After his 1728 Virginia-North Carolina boundary expedition, Virginia planter and politician William Byrd II composed two very different accounts of his adventures. The Secret History of the Line was written for private circulation, offering tales of scandalous behavior and political misconduct, peppered with rakish humor and personal satire. The History of the Dividing Line, continually revised by Byrd for decades after the expedition, was intended for the London literary market, though not published in his lifetime. Collating all extant manuscripts, Kevin Joel Berland’s landmark scholarly edition of these two histories provides wide-ranging historical and cultural contexts for both, helping to recreate the social and intellectual ethos of Byrd and his time. The Dividing Line Histories of William Byrd II of Westover, published by UNC Press for the Omohundro Institute of Early American History and Culture, Williamsburg, Virginia, is now available.
Berland recently shared some interesting discoveries about Byrd’s writing on his blog, Netwallah Revividus. Berland writes:
Borges once observed, “A book is more than a verbal structure or series of verbal structures; it is the dialogue it establishes with its reader and the intonation it imposes upon his voice and the changing and durable images it leaves in his memory. A book is not an isolated being: it is a relationship, an axis of innumerable relationships.”
Sometimes, if dialogues between texts written long ago and 21st-century readers are to succeed, they need editorial assistance. This may mean providing cultural and historical contexts as part of the editorial apparatus, and it may mean paying attention to particular words. As I transcribed and annotated the extant manuscripts of William Byrd’s Dividing Line narratives, I found both of these endeavours challenging and fascinating. But there is not always room in a book for everything that can be said, and I find (as the volume nears the publication date) that I have more to say, especially about a few words Byrd employed.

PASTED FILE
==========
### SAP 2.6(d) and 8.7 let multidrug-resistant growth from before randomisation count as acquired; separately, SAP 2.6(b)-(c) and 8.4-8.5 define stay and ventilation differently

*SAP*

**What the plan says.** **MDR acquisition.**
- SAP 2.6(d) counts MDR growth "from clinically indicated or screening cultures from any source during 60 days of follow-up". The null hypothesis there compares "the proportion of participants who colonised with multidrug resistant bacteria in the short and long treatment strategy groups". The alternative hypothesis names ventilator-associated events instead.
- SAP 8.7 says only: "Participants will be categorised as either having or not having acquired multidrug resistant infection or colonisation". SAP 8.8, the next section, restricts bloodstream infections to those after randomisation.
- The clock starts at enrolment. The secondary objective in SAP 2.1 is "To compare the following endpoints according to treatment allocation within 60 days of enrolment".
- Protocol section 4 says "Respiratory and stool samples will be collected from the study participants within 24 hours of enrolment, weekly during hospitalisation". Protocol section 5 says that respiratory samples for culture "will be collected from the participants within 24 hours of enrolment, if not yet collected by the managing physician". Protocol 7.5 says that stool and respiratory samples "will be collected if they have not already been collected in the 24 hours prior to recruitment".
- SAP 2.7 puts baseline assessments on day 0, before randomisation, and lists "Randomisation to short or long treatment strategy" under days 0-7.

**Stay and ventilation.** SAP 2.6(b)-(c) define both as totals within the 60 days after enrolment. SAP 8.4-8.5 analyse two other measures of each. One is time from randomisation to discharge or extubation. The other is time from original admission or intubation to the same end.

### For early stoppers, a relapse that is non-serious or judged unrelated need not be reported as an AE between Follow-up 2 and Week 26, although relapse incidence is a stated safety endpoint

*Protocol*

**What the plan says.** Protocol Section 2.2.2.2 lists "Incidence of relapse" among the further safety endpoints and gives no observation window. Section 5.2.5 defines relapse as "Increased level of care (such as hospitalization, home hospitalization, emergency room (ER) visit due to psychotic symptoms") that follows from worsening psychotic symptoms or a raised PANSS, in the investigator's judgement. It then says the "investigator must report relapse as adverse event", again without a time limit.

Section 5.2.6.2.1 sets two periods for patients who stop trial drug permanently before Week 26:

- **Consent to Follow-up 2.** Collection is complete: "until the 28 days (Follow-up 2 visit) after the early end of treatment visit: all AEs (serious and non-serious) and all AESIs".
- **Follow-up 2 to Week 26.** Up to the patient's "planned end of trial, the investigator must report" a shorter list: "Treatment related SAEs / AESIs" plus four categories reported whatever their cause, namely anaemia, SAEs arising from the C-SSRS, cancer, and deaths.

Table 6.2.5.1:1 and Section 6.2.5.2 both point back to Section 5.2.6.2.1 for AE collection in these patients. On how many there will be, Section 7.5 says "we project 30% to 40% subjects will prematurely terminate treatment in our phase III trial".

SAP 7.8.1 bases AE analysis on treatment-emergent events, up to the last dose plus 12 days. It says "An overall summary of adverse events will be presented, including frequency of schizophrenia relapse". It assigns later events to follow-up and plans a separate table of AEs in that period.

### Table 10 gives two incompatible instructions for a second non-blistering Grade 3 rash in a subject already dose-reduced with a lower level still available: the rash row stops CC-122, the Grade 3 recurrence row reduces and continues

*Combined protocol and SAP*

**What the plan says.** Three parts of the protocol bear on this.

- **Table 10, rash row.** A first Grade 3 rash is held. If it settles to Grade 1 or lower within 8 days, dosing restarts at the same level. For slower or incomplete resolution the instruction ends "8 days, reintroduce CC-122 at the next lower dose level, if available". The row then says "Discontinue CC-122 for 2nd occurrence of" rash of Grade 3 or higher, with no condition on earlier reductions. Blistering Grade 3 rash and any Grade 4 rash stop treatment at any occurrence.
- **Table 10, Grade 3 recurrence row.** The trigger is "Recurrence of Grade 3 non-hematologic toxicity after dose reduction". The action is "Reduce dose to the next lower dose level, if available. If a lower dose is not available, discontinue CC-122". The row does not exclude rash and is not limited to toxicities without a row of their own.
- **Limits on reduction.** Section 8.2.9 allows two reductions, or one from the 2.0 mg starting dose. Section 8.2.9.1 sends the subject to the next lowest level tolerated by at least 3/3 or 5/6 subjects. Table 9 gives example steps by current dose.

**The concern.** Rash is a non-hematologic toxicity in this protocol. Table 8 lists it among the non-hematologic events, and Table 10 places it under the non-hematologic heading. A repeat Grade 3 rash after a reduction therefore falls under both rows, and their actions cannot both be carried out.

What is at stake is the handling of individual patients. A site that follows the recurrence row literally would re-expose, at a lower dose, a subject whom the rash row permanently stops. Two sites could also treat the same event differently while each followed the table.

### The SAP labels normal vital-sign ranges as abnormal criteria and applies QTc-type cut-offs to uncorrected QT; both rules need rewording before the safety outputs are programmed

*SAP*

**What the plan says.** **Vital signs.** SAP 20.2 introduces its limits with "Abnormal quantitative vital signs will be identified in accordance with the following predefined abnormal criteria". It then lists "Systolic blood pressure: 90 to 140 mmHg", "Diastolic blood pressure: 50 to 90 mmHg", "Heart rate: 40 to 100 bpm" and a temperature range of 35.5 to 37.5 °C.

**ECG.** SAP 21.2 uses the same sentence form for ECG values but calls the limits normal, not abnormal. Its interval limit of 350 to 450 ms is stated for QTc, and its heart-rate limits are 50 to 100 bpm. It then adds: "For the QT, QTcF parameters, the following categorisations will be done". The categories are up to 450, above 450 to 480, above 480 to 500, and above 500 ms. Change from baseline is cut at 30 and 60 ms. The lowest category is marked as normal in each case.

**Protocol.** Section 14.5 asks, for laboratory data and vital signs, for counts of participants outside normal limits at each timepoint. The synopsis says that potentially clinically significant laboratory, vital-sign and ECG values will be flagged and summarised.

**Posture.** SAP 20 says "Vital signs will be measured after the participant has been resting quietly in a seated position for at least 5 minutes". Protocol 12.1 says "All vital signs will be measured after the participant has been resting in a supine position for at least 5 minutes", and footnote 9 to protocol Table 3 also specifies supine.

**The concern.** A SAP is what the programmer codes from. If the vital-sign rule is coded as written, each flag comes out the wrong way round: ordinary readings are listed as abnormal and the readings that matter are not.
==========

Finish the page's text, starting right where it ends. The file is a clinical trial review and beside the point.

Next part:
William Byrd II, in The History of the Dividing Line (his account of the 1728 survey to chart the Virginia-North Carolina border), produced a detailed narrative of the expedition, featuring a history of the colonies, descriptions of the flora, fauna, topography, natural resources, indigenous people, and much more. Indeed, he wrote (and rewrote) much of the Dividing Line in his library over the next seventeen years, adding more and more layers of interesting material. He was initiating a dialogue (as Borges would say) with his intended readers in the London literary marketplace. Byrd was evidently something of a logophile, choosing his words carefully, and in revision replacing terms with better, more interesting ones. The Oxford English Dictionary cites at least one of Byrd’s words as the earliest instance of a particular usage. However, he also introduced a few words whose history is not recorded in the Oxford English Dictionary. In what follows I discuss a few examples of Byrd’s curious vocabulary, encountered as I prepared a new edition of the two Dividing Line histories.
What’s a “shoaller”? Or a “hough”? How about the “pride of the beaver”? Berland explores these ideas and more. Read the full post at Berland’s blog.